“The Heart of God”
By Dorothy Ranaghan
If God is love, why are a lot of Catholics I know cowering before him and his pending wrath? I’ve pondered and puzzled this for some time now, and, as sincerely as that viewpoint is held, I feel it might be based partly on some biblical misunderstandings. Is there a coming reckoning? Surely. The day of final judgment will come to each of us. But if that is our focus, then our perception of reality— both of God and ourselves—is skewed and distorted.
We image God, Father, Son, and Holy Spirit, as a community of persons, a community of love. God drew us into his very heart, his inner life of love, when we were baptized into his Son. In Jesus we have seen the Father. If we want to know what the heart of the Father is about, we would do well to reflect on this passage:
When Israel was a child, I loved him and called him out of Egypt as my son. But the more I called to him, the more he turned away from me…They refuse to return to me, and so they must return to Egypt. War will…destroy my people…They will cry out because of the yoke that is on them, but no one will lift it from them…How can I give you up, Israel? How can I abandon you? Could I ever destroy you…? My heart will not let me do it! My love for you is too strong. I will not punish you in my anger. I will not destroy Israel again. For I am God and not man. I, the Holy One, am with you. I will not come to you in anger. (Hosea 11:1-9)
In this fascinating text, God is really upset. He starts raging against the Israelites. “Back to Egypt with you! Be devoured by your enemies!” Then suddenly, almost mid-rant, God “changes” his mind. Even if Israel goes back on its liberation and election by God, God cannot. His “heart” recoils. As one translation words it, “my compassion kindles vehemently!” Vehement compassion defines God. He will not execute his fierce anger because he is God, not man. Found guilty, Israel is, nonetheless, set free; is not sentenced. Yet the sentence is demanded and must be paid. Israel could not keep her end of the bargain. What was God to do? Wipe out Israel? Israel could not love God. Jesus, the new Israel, the son he had “called out of Egypt,” did it for them. He fulfilled the covenant.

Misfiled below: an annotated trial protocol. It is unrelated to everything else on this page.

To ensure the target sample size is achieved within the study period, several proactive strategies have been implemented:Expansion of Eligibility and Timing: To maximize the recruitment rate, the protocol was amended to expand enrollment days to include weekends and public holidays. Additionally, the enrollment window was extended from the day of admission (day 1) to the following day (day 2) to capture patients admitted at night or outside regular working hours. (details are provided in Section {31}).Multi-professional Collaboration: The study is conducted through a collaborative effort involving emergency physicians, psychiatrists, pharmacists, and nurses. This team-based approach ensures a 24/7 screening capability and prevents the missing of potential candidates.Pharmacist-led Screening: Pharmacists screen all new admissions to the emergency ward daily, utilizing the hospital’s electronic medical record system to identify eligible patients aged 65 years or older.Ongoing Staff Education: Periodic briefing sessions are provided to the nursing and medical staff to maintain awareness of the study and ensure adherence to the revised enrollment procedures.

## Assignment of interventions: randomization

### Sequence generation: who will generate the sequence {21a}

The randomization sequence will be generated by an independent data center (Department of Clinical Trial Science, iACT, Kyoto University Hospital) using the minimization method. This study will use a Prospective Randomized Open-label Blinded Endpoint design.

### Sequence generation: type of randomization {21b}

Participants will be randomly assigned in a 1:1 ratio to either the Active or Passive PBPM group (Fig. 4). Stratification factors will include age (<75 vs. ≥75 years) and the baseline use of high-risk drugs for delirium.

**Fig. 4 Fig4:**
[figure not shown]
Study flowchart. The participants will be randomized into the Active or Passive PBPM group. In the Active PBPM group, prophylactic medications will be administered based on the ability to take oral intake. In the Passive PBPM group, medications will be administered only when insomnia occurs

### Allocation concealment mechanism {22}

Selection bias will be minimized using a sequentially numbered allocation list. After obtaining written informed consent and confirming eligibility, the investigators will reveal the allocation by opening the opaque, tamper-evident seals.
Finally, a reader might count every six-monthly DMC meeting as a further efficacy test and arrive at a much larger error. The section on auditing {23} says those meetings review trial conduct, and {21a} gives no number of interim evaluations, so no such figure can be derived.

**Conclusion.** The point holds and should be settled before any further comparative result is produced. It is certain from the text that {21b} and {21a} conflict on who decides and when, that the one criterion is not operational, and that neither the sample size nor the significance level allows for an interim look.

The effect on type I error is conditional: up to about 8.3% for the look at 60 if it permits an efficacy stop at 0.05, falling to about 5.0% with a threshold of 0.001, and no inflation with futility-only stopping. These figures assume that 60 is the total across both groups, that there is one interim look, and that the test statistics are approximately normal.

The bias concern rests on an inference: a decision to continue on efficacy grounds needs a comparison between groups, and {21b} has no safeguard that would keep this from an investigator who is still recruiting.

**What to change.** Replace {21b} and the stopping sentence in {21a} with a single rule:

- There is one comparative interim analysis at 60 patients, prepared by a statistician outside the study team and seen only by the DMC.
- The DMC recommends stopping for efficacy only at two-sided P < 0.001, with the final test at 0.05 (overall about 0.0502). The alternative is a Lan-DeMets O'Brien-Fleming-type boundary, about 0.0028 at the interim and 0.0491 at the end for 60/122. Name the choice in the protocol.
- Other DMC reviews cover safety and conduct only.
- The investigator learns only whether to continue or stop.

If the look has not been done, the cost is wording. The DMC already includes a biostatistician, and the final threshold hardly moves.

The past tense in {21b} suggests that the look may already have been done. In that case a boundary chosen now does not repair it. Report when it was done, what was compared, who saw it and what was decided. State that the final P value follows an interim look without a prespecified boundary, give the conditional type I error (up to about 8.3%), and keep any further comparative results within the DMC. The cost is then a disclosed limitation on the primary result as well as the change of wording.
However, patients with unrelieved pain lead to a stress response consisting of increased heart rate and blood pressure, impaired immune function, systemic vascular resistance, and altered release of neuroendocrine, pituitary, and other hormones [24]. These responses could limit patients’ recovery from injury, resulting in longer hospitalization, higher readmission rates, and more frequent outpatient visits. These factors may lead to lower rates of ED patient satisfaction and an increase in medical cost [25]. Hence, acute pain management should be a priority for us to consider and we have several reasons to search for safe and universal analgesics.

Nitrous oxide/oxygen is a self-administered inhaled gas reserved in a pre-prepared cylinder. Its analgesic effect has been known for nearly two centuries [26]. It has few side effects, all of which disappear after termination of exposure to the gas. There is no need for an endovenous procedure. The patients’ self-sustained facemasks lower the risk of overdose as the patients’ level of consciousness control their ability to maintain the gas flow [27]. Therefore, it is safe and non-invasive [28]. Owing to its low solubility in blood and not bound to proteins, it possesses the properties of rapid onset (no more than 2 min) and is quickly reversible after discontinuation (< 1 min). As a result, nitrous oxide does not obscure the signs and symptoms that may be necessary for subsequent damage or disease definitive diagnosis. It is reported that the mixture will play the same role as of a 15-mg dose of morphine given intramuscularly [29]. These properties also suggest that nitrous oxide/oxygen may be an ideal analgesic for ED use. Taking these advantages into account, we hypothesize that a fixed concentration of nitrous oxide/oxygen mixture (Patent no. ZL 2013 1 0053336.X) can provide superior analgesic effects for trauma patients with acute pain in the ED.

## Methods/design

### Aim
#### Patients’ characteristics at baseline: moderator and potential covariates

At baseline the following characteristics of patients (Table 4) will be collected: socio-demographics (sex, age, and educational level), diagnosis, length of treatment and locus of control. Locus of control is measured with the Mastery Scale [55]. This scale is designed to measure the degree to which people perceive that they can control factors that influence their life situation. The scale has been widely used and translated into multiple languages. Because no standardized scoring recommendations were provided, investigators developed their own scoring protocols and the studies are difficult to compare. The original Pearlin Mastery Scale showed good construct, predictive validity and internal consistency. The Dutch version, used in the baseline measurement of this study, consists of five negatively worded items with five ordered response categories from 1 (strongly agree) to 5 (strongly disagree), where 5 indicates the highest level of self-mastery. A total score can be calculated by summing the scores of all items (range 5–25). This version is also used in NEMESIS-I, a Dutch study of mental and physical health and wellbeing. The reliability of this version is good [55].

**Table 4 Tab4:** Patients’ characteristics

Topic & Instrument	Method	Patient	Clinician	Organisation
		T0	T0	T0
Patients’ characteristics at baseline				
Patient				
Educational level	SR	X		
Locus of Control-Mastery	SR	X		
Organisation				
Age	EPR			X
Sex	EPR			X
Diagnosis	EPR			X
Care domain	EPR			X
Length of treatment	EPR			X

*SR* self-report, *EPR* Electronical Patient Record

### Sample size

The Hebrew word hesed means the unconditional, everlasting, loyal, covenant love of God. In the New Testament, we find that God himself, in his Son, suffers the rejection that Israel was spared. God takes upon himself the punishment Israel deserved from a just God. God’s wrath is not greater than his love. He is his love.
Jesus is the incarnation of the love of God. The once popular devotion to the Sacred Heart has all but disappeared in the modern church. I don’t necessarily recommend that we resurrect it. But with or without a specific form of devotion, we should try to enter more deeply into an understanding of the reality of the heart of God. It unlocks one of the secrets by which we are to act as Christ in the world today.
Every word of the gospel throbs with the boundless love of Christ for each human being, particularly those who are lowly or distressed. His heart is so passionately in love with us that (as artists have tried to suggest to us) it can no longer withhold the flames of that burning desire for us. The closer we get to the heat waves of love coming from the flaming furnace which is the heart of Jesus, the more our hearts will burn within us. Stay long enough, and like current flowing through a wire, you begin to find yourself in contact with the current of love that flows from him. You burn and become one with his incandescent love. You begin to be filled with a love of what he loves and to want to love those things too. The more on fire we become as each of us catches on fire from drawing near to his blazing love, the more we will go out and throw off sparks everywhere until the whole world is ablaze. The love that casts out fear sends us out, not with a message of imminent doom, but with new words of hope and joy on our lips—with the “good news.”
“A day is coming when people will sing, ‘I praise you, Lord!’ You were angry with me, but now you comfort me and are angry no longer. Tell the nations what he has done! Tell them how great he is!” (Is. 12:1,4).We cannot afford to misunderstand the relationship between the mercy and anger of God. Jesus did not come to condemn us. He came to save us from our sin and from the Father’s wrath. That wrath is spent. The sword is no longer hanging over our heads. It has already pierced the side of Christ.
A writer and retreat director, Dorothy Ranaghan and her husband, Kevin, live in South Bend, Indiana, and are members of People of Praise Community. REPRINTED WITH PERMISSION FROM Pentecost Today's July/August/September 2003 Volume 28 Number 39